Letter: Pregnant teens

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Sir: Lynn Eaton's article "The morning after could be too late" (19 January) highlights why it is important for emergency contraception to be more readily available. The problem lies in GPs who insist on appointments only in 2-3 days' time, overburdened casualty departments and fewer family planning clinics.

Last year I launched a campaign in the House of Commons for the deregulation of emergency contraception. I tabled an early day motion which is backed by more than 80 MPs with cross-party support. The campaign is backed by the Family Planning Association, the Birth Control Trust, the Brook Advisory Service, the British Medical Association, the British Pregnancy Advisory Service, the Royal Pharmaceutical Society and the Royal College of Obstetricians and Gynaecologists.

A pilot scheme in Washington State, USA, allows emergency contraception to be available on prescription under a protocol agreed by doctors to allow their local nurses and pharmacists to dispense it. The nurses and pharmacists are trained to ask the right questions. There would be no difficulty in making emergency contraception available in the UK in this way.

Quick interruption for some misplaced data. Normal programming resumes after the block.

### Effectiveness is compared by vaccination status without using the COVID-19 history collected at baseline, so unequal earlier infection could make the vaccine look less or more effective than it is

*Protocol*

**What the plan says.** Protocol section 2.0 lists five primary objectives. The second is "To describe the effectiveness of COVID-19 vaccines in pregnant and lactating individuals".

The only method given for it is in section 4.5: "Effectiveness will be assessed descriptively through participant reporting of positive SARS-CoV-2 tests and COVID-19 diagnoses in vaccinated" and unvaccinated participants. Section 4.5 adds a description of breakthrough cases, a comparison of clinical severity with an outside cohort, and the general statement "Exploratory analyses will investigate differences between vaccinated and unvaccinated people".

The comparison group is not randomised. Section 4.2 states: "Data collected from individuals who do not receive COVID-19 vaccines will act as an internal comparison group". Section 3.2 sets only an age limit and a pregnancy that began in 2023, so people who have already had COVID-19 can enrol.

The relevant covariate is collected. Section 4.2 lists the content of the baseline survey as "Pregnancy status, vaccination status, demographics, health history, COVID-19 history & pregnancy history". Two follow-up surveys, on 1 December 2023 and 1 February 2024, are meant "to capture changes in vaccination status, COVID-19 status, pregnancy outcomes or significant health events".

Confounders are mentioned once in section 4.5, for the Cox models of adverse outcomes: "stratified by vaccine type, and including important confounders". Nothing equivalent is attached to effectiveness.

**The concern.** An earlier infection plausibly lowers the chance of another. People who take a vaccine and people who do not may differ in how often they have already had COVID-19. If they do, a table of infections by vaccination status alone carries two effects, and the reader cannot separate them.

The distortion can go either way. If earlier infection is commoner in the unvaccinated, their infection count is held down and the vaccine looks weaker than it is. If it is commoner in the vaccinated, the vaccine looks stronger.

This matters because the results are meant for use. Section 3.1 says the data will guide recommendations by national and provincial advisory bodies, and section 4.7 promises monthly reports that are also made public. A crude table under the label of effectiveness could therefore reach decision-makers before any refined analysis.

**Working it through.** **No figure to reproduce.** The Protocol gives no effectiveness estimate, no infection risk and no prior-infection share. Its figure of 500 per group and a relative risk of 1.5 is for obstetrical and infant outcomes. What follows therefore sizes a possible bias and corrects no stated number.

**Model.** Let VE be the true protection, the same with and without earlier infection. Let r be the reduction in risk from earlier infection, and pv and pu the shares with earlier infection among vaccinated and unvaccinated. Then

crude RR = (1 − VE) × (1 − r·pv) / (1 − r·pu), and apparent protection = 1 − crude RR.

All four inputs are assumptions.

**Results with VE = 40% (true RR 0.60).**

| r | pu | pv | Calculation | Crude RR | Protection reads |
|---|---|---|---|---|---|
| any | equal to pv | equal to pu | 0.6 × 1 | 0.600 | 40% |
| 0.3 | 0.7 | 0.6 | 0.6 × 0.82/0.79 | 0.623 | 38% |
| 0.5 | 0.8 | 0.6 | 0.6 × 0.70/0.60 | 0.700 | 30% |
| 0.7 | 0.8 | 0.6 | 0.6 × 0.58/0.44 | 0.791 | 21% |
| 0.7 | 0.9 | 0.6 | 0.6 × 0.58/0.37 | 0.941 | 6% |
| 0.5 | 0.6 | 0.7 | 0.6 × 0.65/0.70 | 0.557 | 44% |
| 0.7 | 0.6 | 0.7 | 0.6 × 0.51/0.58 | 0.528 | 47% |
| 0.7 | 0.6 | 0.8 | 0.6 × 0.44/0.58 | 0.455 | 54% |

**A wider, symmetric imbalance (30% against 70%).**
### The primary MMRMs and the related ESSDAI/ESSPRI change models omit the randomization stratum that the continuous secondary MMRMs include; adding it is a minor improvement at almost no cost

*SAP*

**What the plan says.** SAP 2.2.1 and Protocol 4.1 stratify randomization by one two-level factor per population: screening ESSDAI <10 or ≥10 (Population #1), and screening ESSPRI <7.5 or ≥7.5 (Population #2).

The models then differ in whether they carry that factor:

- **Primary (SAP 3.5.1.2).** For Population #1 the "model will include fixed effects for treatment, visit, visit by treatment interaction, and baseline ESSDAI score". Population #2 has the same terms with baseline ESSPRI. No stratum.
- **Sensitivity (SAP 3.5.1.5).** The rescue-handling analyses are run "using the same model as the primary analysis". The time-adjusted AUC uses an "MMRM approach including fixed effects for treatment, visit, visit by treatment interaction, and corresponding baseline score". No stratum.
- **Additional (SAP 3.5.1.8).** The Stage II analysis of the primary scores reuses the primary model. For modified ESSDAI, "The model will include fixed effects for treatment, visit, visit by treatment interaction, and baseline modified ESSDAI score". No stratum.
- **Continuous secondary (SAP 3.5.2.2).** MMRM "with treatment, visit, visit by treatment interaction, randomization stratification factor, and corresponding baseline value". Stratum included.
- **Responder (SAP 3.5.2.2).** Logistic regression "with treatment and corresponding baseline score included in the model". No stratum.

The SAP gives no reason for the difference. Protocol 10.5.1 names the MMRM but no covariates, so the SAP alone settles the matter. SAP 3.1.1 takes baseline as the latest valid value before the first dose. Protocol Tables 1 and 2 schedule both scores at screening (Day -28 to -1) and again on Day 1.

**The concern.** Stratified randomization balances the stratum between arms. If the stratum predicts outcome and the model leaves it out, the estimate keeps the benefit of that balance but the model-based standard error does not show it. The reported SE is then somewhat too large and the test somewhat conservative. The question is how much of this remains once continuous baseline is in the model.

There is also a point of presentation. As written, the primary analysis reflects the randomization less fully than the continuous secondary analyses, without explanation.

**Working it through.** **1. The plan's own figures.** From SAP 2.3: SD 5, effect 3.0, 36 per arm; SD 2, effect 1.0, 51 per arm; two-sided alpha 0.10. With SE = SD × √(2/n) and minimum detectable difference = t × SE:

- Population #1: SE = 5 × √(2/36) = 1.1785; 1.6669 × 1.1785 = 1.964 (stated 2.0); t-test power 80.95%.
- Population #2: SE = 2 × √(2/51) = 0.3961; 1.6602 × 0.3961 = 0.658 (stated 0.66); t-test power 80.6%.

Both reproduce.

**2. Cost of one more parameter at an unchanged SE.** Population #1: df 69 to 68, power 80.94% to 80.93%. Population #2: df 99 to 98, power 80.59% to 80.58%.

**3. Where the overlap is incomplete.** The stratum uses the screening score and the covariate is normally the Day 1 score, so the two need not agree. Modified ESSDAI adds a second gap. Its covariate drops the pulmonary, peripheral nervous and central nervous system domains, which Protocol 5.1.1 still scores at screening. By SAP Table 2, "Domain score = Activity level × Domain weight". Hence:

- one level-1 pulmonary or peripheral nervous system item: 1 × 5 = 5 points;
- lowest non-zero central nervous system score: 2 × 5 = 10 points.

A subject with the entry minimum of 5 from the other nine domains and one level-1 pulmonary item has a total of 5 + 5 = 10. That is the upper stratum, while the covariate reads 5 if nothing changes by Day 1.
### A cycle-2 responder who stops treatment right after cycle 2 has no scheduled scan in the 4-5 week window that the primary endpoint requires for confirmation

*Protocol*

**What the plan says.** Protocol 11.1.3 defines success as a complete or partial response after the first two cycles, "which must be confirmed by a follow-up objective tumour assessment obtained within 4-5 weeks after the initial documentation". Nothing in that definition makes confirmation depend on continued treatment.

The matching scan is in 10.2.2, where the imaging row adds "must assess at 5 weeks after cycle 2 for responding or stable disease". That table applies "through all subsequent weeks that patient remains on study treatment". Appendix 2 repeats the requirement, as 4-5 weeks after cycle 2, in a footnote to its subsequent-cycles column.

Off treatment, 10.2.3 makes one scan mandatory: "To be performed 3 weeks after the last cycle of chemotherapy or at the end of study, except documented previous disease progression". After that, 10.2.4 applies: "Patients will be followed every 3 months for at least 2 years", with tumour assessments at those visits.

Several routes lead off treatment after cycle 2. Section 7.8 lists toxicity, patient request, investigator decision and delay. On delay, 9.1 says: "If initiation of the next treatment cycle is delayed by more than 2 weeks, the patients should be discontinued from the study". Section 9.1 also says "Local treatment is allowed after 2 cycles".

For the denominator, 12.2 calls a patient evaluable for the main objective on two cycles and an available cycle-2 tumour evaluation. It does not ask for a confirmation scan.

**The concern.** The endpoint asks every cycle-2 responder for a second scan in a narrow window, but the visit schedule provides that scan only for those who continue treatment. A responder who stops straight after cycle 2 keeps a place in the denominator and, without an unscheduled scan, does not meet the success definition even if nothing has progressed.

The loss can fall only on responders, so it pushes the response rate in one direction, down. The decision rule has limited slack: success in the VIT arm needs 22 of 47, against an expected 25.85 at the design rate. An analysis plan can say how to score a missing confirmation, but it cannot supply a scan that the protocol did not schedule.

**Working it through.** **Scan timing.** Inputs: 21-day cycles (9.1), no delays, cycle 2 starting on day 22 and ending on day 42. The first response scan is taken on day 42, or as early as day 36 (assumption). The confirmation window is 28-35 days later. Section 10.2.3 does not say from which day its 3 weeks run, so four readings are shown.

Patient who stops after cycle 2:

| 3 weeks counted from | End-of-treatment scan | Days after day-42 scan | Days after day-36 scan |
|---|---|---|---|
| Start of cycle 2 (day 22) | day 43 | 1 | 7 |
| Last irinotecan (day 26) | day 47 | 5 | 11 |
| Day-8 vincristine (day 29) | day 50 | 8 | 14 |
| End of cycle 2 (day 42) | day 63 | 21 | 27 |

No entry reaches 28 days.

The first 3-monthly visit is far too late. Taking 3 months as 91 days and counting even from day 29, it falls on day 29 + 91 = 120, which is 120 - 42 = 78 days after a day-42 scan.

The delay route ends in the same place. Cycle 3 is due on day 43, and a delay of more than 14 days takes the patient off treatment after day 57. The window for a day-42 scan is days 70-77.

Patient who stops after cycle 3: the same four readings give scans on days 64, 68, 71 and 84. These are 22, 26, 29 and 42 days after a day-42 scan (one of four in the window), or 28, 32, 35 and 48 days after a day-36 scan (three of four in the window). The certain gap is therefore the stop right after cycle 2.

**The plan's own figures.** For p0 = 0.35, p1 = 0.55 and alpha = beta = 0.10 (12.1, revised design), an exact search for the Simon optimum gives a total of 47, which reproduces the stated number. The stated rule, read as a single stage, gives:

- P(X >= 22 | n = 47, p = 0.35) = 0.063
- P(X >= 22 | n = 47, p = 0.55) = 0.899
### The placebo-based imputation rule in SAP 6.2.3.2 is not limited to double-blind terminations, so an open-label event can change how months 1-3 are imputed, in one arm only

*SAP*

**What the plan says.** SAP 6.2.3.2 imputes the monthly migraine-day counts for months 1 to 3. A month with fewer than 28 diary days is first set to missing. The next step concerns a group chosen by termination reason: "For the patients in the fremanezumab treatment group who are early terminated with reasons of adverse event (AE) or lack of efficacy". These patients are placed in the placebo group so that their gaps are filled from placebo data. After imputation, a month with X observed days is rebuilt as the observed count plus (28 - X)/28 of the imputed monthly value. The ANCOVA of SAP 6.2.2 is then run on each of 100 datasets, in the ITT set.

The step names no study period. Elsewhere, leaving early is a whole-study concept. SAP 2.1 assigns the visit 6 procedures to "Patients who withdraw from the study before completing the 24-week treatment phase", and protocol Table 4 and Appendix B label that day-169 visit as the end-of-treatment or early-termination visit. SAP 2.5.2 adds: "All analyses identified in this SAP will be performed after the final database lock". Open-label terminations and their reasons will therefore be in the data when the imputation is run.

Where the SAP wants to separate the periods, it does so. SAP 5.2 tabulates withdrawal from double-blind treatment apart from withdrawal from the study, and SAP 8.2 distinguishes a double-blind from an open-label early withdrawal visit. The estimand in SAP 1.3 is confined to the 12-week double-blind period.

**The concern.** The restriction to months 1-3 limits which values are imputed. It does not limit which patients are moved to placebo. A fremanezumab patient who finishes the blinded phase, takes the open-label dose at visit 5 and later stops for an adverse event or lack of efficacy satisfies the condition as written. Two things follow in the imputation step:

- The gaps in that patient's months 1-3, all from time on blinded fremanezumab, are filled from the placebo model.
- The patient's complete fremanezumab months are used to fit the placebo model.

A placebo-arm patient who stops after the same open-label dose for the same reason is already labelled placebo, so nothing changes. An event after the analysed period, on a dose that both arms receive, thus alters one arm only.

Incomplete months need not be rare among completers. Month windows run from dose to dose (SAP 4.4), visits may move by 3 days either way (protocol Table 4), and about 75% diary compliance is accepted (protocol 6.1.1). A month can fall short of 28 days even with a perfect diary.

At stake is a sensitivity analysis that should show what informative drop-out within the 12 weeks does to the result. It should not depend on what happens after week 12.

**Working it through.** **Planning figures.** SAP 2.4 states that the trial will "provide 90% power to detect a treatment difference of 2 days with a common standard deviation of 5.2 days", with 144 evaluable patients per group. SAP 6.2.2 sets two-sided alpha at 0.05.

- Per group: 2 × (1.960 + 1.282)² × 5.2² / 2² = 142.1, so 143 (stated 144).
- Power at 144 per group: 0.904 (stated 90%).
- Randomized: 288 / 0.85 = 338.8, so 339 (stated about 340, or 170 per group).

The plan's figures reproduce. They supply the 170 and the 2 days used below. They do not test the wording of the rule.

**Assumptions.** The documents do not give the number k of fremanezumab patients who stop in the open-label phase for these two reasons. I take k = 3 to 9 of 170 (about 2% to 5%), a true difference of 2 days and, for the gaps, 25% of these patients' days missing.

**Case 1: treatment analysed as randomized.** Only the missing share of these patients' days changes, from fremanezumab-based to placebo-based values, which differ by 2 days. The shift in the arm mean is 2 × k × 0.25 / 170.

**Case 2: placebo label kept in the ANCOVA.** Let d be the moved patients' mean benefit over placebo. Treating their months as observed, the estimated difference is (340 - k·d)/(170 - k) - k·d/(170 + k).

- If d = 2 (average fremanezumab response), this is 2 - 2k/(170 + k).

Emergency contraception is not a substitute for better sex education or regular contraception. However, emergency contraception is a practical way to deal with the world as it is and its wider use would prevent the high rate of abortion amongst young women in this country. We have the highest teenage pregnancy rate in western Europe: 8.5 per 1,000 amongst under-16-year-olds and 8.5 per 1,000 for 16- to 19-year-olds. One half to one third of these pregnancies end in abortion.

Proposals to make emergency contraception more readily available do not make women more vulnerable. Young women are most vulnerable when they have nobody to turn to.


(Lib Dem, Richmond Park)

House of Commons

London SW1